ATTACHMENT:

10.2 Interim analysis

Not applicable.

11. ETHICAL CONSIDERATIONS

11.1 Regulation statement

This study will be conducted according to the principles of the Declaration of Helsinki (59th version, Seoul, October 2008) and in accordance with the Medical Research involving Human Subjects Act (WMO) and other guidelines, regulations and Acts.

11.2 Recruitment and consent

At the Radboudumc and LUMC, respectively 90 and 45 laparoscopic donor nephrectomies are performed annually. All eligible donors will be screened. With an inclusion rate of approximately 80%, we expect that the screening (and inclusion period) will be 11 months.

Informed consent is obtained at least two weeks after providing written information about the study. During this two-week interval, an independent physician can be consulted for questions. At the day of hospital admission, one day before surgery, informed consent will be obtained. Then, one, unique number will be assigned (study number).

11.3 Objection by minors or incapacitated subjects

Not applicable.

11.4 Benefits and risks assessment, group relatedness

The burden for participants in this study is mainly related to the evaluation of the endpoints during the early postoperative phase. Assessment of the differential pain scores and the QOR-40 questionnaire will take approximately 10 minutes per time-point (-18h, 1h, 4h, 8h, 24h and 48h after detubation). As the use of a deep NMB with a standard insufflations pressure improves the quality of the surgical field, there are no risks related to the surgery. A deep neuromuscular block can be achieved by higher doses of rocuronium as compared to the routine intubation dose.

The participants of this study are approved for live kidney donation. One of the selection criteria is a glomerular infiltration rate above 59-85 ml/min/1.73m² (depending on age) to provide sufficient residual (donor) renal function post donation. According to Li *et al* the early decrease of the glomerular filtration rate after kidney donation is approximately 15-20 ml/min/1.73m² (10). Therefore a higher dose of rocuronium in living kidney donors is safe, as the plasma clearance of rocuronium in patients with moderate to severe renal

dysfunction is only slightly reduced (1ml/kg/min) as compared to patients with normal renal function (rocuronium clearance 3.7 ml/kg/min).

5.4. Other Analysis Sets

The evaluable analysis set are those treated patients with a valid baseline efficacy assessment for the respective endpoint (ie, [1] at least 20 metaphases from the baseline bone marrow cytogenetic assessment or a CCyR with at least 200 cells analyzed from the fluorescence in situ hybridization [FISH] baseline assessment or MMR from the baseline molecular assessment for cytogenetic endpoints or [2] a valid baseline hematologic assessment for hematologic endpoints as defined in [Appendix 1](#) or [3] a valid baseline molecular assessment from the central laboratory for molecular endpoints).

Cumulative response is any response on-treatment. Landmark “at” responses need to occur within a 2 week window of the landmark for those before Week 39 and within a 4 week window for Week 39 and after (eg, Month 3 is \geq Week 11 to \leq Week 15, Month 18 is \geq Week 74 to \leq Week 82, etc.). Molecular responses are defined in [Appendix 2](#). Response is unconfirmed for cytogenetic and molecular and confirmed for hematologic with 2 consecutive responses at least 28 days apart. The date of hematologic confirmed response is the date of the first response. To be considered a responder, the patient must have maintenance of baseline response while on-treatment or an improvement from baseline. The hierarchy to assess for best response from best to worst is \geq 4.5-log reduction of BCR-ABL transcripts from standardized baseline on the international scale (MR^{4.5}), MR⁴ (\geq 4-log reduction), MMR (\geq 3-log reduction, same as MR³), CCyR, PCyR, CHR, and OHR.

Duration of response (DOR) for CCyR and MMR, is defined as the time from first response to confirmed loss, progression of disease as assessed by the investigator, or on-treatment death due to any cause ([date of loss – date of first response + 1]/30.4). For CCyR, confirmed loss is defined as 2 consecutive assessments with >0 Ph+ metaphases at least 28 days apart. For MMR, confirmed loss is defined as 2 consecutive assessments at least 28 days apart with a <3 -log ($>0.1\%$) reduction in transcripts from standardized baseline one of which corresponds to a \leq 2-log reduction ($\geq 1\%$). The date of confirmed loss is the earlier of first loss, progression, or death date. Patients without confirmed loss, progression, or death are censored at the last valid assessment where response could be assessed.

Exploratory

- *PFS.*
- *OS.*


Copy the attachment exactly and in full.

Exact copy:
10.2 Interim analysis

Not applicable.

11. ETHICAL CONSIDERATIONS

11.1 Regulation statement

This study will be conducted according to the principles of the Declaration of Helsinki (59th version, Seoul, October 2008) and in accordance with the Medical Research involving Human Subjects Act (WMO) and other guidelines, regulations and Acts.

11.2 Recruitment and consent

At the Radboudumc and LUMC, respectively 90 and 45 laparoscopic donor nephrectomies are performed annually. All eligible donors will be screened. With an inclusion rate of approximately 80%, we expect that the screening (and inclusion period) will be 11 months.

Informed consent is obtained at least two weeks after providing written information about the study. During this two-week interval, an independent physician can be consulted for questions. At the day of hospital admission, one day before surgery, informed consent will be obtained. Then, one, unique number will be assigned (study number).

11.3 Objection by minors or incapacitated subjects

Not applicable.

11.4 Benefits and risks assessment, group relatedness

The burden for participants in this study is mainly related to the evaluation of the endpoints during the early postoperative phase. Assessment of the differential pain scores and the QOR-40 questionnaire will take approximately 10 minutes per time-point (-18h, 1h, 4h, 8h, 24h and 48h after detubation). As the use of a deep NMB with a standard insufflations pressure improves the quality of the surgical field, there are no risks related to the surgery. A deep neuromuscular block can be achieved by higher doses of rocuronium as compared to the routine intubation dose.

The participants of this study are approved for live kidney donation. One of the selection criteria is a glomerular infiltration rate above 59-85 ml/min/1.73m² (depending on age) to provide sufficient residual (donor) renal function post donation. According to Li *et al* the early decrease of the glomerular filtration rate after kidney donation is approximately 15-20 ml/min/1.73m² (10). Therefore a higher dose of rocuronium in living kidney donors is safe, as the plasma clearance of rocuronium in patients with moderate to severe renal

dysfunction is only slightly reduced (1ml/kg/min) as compared to patients with normal renal function (rocuronium clearance 3.7 ml/kg/min).

5.4. Other Analysis Sets

The evaluable analysis set are those treated patients with a valid baseline efficacy assessment for the respective endpoint (ie, [1] at least 20 metaphases from the baseline bone marrow cytogenetic assessment or a CCyR with at least 200 cells analyzed from the fluorescence in situ hybridization [FISH] baseline assessment or MMR from the baseline molecular assessment for cytogenetic endpoints or [2] a valid baseline hematologic assessment for hematologic endpoints as defined in [Appendix 1](#) or [3] a valid baseline molecular assessment from the central laboratory for molecular endpoints).

Cumulative response is any response on-treatment. Landmark “at” responses need to occur within a 2 week window of the landmark for those before Week 39 and within a 4 week window for Week 39 and after (eg, Month 3 is \geq Week 11 to \leq Week 15, Month 18 is \geq Week 74 to \leq Week 82, etc.). Molecular responses are defined in [Appendix 2](#). Response is unconfirmed for cytogenetic and molecular and confirmed for hematologic with 2 consecutive responses at least 28 days apart. The date of hematologic confirmed response is the date of the first response. To be considered a responder, the patient must have maintenance of baseline response while on-treatment or an improvement from baseline. The hierarchy to assess for best response from best to worst is \geq 4.5-log reduction of BCR-ABL transcripts from standardized baseline on the international scale (MR^{4.5}), MR⁴ (\geq 4-log reduction), MMR (\geq 3-log reduction, same as MR³), CCyR, PCyR, CHR, and OHR.

Duration of response (DOR) for CCyR and MMR, is defined as the time from first response to confirmed loss, progression of disease as assessed by the investigator, or on-treatment death due to any cause ([date of loss – date of first response + 1]/30.4). For CCyR, confirmed loss is defined as 2 consecutive assessments with >0 Ph+ metaphases at least 28 days apart. For MMR, confirmed loss is defined as 2 consecutive assessments at least 28 days apart with a <3 -log ($>0.1\%$) reduction in transcripts from standardized baseline one of which corresponds to a \leq 2-log reduction ($\geq 1\%$). The date of confirmed loss is the earlier of first loss, progression, or death date. Patients without confirmed loss, progression, or death are censored at the last valid assessment where response could be assessed.

Exploratory

- *PFS.*
- *OS.*